The work follows on a previous study in which the researchers observed changes in the spin state of the defect’s electrons when the material was similarly strained. Because these defects are well isolated within the crystal, they can act as “carriers” of information. When the electrons trapped near the defects change between spin states, they emit energy in the form of photons. Depending on which state the electrons are in, they emit either more or fewer photons in a technique known as spin-dependent readout.
In the experiment, the researchers sought to assess the relationship between the sound energy used to produce the strain on the defects in the crystal lattice and the spin transitions indicated by the emitted photons. While the defects in the crystal naturally fluoresce, the additional strain causes the ground spin of the electron to change state, resulting in a coherent manipulation of the spin state than can be measured optically.
“We wanted to see the coupling between the sound strain and the light response, but to see exactly what the coupling between them is, you need to know both how much strain you’re applying, and how much more optical response you’re getting out,” said Holt.
The electrodes used to generate the sound waves are roughly five microns in width—far larger than the defects themselves, which consist of two missing atoms known as a divacancy complex. The sound wave strains the defects by alternately pushing and pulling on them, causing the electrons to change their spins.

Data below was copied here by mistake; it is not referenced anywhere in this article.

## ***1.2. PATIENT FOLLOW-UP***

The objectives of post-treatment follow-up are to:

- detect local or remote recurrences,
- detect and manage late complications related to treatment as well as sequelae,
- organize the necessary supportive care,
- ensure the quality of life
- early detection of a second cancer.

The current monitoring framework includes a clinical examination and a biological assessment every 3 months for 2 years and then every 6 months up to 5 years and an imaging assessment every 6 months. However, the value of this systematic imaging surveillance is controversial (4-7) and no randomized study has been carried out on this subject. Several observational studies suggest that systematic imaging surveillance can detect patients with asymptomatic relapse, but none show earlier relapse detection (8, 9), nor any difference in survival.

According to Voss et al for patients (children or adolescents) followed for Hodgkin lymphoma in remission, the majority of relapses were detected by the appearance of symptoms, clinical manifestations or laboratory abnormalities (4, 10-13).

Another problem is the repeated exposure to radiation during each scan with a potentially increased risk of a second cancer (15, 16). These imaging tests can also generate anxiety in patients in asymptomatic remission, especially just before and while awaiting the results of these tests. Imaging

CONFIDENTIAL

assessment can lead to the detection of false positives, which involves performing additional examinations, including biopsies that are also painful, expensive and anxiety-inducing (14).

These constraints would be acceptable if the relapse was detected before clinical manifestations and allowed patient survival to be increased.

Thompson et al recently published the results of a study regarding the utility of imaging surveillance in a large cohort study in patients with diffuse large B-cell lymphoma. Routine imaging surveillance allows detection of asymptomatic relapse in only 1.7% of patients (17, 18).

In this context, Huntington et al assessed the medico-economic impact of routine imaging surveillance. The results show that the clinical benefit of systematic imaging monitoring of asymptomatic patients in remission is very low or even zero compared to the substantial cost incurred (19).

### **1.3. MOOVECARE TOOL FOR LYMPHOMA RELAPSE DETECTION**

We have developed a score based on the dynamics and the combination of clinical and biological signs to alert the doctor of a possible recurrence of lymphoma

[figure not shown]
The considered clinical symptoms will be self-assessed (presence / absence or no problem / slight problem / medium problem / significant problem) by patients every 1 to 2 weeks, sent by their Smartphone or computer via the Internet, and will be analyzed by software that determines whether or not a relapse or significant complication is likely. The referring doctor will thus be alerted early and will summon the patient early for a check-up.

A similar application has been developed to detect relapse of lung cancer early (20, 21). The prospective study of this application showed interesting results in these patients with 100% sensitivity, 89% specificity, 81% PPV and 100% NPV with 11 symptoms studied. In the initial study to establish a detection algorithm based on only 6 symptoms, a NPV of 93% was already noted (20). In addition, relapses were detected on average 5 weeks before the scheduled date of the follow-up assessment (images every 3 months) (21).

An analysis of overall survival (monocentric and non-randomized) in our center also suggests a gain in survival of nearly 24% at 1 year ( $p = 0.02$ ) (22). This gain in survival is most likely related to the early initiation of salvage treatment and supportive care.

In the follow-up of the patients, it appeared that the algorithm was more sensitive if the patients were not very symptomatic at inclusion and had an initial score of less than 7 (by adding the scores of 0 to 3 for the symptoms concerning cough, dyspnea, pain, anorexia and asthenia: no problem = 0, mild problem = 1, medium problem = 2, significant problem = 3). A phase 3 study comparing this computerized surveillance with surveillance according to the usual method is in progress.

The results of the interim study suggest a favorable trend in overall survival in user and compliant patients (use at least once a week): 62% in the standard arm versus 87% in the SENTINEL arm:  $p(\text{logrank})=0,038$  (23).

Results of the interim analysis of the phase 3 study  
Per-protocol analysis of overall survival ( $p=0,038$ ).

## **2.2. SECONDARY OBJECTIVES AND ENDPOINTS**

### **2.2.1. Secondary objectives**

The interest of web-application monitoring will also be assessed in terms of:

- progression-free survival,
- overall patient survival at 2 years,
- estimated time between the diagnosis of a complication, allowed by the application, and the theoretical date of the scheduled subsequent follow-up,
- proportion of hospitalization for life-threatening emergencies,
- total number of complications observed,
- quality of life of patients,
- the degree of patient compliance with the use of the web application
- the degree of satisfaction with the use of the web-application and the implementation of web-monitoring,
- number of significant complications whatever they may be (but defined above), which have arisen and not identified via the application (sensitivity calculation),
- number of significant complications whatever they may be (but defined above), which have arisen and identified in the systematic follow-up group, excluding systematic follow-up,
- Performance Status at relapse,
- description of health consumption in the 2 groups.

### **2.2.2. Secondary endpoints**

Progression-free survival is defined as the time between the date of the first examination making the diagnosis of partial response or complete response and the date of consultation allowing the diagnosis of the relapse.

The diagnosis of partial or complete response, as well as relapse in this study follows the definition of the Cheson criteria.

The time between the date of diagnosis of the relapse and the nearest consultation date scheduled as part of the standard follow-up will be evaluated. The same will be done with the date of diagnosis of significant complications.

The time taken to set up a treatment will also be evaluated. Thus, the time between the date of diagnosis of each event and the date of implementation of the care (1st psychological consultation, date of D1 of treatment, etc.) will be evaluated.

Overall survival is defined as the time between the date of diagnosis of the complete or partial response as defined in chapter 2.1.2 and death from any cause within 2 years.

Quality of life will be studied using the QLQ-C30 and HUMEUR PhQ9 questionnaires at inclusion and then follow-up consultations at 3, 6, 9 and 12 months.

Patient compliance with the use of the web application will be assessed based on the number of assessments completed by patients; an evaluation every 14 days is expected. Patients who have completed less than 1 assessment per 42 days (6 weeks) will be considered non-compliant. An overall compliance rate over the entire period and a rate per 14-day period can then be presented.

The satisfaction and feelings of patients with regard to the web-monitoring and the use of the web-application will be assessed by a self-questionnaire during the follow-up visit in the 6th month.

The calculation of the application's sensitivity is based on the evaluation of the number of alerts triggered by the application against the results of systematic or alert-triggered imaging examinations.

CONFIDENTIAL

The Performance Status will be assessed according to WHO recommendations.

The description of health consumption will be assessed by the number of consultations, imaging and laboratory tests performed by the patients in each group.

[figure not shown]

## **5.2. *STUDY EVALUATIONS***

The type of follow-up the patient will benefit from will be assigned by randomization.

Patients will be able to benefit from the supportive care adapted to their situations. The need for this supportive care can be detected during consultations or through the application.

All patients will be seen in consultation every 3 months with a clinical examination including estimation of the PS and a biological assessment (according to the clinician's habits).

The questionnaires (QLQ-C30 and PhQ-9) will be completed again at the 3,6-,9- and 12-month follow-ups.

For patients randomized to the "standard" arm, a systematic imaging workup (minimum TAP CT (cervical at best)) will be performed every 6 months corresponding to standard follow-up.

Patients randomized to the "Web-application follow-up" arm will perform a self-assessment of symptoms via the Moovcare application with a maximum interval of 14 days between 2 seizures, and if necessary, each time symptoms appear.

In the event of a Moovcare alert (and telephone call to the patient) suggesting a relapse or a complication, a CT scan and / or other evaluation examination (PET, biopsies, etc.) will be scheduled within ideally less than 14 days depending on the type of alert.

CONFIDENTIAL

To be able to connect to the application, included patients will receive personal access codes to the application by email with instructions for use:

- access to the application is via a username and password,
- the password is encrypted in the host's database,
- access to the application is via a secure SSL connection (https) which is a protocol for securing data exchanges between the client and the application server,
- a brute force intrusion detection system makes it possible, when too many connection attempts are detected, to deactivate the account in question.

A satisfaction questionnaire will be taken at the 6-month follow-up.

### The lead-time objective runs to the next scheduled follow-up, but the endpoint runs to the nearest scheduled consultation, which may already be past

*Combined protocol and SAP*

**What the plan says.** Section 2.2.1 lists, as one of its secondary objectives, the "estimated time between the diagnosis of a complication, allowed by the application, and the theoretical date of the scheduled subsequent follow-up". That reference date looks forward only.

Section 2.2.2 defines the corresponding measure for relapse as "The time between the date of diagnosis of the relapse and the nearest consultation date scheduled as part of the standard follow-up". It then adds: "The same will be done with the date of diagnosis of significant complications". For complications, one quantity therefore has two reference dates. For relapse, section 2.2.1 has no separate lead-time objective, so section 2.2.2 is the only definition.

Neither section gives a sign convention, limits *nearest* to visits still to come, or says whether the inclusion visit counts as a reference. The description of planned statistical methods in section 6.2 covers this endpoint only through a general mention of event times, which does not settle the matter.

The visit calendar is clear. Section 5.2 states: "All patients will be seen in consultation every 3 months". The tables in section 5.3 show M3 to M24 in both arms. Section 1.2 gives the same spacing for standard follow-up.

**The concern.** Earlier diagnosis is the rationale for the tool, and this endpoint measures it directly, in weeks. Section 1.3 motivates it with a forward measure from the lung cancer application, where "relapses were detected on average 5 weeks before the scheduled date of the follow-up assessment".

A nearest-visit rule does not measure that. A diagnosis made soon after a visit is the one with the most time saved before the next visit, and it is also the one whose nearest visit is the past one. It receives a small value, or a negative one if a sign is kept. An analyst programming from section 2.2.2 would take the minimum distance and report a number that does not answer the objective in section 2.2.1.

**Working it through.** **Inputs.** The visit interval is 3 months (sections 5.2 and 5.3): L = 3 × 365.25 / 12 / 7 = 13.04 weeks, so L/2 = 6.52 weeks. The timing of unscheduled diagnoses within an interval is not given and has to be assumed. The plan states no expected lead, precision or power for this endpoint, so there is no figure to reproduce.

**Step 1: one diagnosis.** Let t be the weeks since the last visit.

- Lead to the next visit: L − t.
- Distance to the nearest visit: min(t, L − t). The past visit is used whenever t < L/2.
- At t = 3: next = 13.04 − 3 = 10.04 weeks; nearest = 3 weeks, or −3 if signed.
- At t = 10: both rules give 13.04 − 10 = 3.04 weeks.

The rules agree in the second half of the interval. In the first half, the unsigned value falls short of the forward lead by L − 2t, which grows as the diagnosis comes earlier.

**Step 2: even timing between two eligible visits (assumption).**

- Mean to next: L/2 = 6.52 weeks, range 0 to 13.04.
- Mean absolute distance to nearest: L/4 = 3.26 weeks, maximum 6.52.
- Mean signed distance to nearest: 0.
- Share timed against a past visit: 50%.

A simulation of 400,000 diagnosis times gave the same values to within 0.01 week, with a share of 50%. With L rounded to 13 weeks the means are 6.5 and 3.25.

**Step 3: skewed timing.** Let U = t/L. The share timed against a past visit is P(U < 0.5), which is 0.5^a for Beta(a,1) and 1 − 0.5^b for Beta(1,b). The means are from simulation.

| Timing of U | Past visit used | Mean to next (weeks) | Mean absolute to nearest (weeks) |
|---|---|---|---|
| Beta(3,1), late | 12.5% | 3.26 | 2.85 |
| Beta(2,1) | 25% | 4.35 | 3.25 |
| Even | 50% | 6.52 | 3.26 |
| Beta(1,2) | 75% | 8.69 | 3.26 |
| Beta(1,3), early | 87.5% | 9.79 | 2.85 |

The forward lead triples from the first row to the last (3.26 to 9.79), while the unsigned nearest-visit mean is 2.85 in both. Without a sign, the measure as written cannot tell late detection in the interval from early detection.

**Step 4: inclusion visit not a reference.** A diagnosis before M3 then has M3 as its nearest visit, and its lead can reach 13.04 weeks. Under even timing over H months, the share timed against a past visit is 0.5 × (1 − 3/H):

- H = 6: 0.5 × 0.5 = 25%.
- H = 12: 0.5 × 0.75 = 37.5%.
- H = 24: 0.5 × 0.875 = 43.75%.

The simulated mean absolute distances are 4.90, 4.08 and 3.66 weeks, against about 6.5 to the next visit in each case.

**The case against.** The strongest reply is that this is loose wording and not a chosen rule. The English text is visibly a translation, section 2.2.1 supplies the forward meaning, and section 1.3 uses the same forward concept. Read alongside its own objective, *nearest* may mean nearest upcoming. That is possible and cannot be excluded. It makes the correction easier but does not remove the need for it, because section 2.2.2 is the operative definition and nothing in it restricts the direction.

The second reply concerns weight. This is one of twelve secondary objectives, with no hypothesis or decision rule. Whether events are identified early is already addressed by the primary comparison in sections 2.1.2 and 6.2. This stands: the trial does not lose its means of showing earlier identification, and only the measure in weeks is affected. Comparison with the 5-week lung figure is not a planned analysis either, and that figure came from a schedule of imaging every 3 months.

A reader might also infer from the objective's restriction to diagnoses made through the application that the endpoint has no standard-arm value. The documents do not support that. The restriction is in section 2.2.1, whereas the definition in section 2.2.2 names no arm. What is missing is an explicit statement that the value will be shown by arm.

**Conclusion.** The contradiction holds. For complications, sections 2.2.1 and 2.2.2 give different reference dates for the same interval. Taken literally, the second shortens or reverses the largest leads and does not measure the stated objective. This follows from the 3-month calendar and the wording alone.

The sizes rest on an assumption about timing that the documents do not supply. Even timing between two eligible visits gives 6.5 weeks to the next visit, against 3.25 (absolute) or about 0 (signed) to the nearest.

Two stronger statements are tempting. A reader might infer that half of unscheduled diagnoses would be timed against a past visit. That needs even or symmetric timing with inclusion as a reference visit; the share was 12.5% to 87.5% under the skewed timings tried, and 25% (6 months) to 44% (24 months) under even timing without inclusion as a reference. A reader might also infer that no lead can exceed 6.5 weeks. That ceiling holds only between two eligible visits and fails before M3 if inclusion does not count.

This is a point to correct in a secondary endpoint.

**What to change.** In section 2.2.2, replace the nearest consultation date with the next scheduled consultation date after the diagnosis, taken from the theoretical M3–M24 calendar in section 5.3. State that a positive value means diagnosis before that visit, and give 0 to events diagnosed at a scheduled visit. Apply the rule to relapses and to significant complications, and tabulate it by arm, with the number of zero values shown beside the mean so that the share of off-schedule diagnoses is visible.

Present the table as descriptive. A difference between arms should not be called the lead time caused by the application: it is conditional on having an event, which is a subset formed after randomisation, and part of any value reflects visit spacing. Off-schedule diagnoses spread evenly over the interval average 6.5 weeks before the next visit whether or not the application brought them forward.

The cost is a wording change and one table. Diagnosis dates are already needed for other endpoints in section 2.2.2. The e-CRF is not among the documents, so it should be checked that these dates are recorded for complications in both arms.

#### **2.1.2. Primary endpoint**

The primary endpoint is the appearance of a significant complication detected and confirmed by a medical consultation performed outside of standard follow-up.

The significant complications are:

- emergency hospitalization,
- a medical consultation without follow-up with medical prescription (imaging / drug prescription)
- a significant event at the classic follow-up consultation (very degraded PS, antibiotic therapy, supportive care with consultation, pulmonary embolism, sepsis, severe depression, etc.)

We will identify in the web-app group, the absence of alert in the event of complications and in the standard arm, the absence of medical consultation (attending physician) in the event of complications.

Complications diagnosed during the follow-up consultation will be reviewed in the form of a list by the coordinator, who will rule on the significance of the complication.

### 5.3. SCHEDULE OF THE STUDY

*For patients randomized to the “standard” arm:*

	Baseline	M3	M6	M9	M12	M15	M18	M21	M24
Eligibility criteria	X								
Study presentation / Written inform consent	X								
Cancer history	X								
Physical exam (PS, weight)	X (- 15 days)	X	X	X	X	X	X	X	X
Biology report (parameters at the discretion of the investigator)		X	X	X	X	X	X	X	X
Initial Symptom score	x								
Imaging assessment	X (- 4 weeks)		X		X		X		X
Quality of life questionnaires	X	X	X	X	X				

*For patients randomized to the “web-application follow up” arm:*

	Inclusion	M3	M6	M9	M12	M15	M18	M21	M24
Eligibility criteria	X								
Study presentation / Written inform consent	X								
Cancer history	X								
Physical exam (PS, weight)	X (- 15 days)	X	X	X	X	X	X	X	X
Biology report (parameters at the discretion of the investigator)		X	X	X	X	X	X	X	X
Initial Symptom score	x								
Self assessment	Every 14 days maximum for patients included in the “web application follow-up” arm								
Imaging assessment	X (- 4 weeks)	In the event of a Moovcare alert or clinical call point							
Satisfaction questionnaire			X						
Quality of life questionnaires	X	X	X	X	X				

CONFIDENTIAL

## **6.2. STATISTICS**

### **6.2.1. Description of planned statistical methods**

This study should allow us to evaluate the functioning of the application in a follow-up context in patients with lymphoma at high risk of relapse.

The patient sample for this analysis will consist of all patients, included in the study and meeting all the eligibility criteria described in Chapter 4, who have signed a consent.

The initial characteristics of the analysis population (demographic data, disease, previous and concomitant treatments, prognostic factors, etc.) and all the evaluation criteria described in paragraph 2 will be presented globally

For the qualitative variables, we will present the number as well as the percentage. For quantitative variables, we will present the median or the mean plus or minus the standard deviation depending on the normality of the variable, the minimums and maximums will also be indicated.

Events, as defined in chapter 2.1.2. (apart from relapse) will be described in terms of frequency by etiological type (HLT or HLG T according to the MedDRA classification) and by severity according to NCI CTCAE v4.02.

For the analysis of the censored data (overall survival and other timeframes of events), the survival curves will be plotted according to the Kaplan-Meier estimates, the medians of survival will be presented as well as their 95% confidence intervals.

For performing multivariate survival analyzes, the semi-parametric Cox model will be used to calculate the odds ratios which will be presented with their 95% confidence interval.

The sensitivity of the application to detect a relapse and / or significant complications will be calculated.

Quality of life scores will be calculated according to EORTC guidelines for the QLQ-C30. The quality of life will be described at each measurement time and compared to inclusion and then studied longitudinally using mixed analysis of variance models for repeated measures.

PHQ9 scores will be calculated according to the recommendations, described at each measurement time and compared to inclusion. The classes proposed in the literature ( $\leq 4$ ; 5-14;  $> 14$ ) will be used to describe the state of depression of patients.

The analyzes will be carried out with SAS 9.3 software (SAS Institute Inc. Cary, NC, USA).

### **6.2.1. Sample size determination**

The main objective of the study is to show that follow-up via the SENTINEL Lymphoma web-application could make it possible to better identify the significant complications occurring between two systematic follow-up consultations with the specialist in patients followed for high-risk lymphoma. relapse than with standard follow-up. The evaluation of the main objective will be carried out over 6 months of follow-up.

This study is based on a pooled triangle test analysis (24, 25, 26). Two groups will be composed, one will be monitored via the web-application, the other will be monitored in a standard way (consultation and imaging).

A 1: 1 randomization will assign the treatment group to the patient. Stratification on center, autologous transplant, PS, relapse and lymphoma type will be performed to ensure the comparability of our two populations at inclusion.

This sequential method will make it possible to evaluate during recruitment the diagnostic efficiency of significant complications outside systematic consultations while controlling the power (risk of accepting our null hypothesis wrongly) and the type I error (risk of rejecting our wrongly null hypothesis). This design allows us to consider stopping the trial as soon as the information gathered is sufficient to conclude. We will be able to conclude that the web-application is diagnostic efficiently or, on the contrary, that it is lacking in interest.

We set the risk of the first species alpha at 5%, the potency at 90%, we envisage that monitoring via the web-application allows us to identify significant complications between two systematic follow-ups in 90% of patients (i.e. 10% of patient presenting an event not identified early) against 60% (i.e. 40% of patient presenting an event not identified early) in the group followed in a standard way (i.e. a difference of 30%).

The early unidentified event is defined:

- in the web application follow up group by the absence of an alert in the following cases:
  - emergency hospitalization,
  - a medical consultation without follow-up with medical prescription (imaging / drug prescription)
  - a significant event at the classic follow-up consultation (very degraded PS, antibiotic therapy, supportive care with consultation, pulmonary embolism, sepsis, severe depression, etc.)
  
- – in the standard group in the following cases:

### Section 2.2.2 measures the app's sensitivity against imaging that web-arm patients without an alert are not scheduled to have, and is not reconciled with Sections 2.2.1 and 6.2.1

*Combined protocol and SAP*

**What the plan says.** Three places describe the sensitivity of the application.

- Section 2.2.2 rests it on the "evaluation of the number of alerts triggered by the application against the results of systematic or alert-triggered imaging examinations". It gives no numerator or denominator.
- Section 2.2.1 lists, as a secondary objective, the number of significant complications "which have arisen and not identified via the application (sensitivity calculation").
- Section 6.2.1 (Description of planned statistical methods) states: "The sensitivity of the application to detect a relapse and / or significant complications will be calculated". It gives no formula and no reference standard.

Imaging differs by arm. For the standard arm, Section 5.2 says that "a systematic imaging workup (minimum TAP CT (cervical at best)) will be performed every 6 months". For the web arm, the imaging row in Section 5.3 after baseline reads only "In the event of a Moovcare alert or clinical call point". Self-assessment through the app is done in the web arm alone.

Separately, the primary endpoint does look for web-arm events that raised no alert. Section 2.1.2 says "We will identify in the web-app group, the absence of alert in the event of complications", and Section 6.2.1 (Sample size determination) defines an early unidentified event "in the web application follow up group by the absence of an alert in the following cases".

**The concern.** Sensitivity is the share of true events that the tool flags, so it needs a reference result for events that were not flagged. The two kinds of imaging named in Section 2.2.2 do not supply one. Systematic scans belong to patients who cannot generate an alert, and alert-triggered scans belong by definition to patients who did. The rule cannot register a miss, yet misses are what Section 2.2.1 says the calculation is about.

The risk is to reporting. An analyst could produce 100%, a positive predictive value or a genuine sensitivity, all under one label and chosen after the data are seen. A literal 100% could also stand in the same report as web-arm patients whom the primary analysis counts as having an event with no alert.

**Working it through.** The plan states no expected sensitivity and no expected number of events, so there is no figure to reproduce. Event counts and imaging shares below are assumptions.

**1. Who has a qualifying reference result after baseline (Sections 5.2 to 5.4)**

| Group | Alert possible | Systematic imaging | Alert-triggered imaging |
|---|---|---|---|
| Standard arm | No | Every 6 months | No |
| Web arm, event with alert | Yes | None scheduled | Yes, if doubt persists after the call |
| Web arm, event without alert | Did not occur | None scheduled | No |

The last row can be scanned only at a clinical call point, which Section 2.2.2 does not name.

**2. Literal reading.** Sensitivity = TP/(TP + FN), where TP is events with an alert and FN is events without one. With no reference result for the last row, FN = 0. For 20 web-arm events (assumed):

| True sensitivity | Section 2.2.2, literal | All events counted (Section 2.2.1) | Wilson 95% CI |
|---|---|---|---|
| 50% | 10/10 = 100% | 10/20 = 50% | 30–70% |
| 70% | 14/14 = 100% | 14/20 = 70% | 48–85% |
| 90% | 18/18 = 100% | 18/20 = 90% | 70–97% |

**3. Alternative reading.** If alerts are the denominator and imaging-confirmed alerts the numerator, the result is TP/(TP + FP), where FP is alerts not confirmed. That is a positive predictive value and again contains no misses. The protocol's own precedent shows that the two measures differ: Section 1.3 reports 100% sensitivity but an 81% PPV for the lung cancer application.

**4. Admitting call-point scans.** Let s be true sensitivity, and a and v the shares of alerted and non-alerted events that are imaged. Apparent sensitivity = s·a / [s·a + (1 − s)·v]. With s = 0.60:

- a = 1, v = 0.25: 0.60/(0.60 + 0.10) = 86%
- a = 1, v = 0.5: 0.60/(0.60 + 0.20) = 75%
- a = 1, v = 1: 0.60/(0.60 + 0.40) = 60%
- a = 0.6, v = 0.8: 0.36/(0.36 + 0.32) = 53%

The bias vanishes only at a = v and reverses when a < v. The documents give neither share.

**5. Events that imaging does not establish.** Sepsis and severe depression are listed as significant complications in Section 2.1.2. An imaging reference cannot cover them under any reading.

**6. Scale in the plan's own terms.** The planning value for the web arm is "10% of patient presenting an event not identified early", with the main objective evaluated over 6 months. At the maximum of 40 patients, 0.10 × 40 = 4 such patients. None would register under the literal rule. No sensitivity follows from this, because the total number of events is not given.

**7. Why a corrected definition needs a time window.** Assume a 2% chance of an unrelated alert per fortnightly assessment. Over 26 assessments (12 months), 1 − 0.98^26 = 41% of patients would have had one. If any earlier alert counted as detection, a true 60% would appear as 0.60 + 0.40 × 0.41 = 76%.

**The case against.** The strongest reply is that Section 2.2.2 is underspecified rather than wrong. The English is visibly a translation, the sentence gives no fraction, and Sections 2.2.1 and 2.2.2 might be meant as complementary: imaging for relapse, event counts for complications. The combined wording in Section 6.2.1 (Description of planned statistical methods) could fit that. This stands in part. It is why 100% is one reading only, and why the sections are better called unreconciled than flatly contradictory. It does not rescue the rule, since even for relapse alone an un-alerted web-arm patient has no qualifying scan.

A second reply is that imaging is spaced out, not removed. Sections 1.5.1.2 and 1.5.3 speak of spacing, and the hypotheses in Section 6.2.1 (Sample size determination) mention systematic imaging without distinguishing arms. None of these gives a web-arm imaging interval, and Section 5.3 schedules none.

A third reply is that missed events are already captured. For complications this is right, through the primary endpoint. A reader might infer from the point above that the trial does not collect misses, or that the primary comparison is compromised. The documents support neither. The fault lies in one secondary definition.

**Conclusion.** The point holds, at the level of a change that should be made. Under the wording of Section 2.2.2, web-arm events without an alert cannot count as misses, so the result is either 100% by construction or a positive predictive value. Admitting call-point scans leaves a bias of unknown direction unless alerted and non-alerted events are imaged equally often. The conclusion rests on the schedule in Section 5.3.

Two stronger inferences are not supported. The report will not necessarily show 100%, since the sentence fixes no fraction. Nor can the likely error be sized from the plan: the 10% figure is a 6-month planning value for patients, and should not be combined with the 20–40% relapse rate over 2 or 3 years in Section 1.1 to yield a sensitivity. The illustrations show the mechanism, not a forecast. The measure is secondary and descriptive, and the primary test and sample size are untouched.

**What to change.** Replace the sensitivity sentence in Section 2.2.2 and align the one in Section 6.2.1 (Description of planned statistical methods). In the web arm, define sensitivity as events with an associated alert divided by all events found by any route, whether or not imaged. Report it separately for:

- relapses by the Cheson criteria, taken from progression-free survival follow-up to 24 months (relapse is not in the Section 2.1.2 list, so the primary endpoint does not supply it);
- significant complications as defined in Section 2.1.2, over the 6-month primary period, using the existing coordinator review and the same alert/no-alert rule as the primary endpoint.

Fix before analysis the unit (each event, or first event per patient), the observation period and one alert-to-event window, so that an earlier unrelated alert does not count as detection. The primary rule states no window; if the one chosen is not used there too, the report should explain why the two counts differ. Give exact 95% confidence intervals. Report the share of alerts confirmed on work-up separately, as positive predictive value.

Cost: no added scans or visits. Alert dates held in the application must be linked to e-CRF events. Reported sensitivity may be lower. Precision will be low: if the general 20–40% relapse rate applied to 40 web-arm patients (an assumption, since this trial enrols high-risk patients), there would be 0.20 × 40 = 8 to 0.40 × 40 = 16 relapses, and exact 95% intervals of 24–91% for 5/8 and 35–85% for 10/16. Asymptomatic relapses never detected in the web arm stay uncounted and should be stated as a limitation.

Taking a closer look
To characterize the lattice and defects, the researchers used a unique facility located at Argonne: the Hard X-ray Nanoprobe beamline, operated jointly at the laboratory’s Center for Nanoscale Materials and Advanced Photon Source. Through a newly developed technique called stroboscopic Bragg diffraction microscopy, Holt and his colleagues were able to image the lattice around the defects at many different points throughout the strain cycle.
“We’re interested in how to manipulate the original spin state with acoustic waves, and how you can spatially map out the mechanics of the strain with X-rays,” said PME and Argonne materials scientist Joseph Heremans, another author of the study.
“The X-rays measure exactly the lattice distortion,” Holt added.
Stroboscopic Bragg diffraction involves synchronizing the frequency of the acoustic wave to the frequency of the electron pulses in the Advanced Photon Source’s storage ring. In this way, the researchers were essentially able to “freeze the wave in time,” according to Holt. This allowed them to create a series of images of the strain experienced by the lattice at each point on the wave.
“It’s like if you had ripples in a pond, and you could shine a light on one spot of the pond,” Holt said. “You’d see a movement of peak to trough, and trough to peak.”
“We’re directly imaging sound’s footprint going through this crystal,” Heremans added. “The sound waves cause the lattice to curve, and we can measure exactly how much the lattice curves by going through a specific point of the lattice at a specific point in time.”
Additional collaborators included University of Chicago graduate student Samuel Whiteley and UChicago and Argonne Gary Wolfowicz.
Citation: “Correlating dynamic strain and photoluminescence of solid-state defects with stroboscopic X-ray diffraction microscopy.” Whiteley et al, Nature Communications, July 29, 2019. https://www.nature.com/articles/s41467-019-11365-9
Funding: U.S. Department of Energy, Air Force Office of Scientific Research.
—Story first appeared on the Argonne National Laboratory website.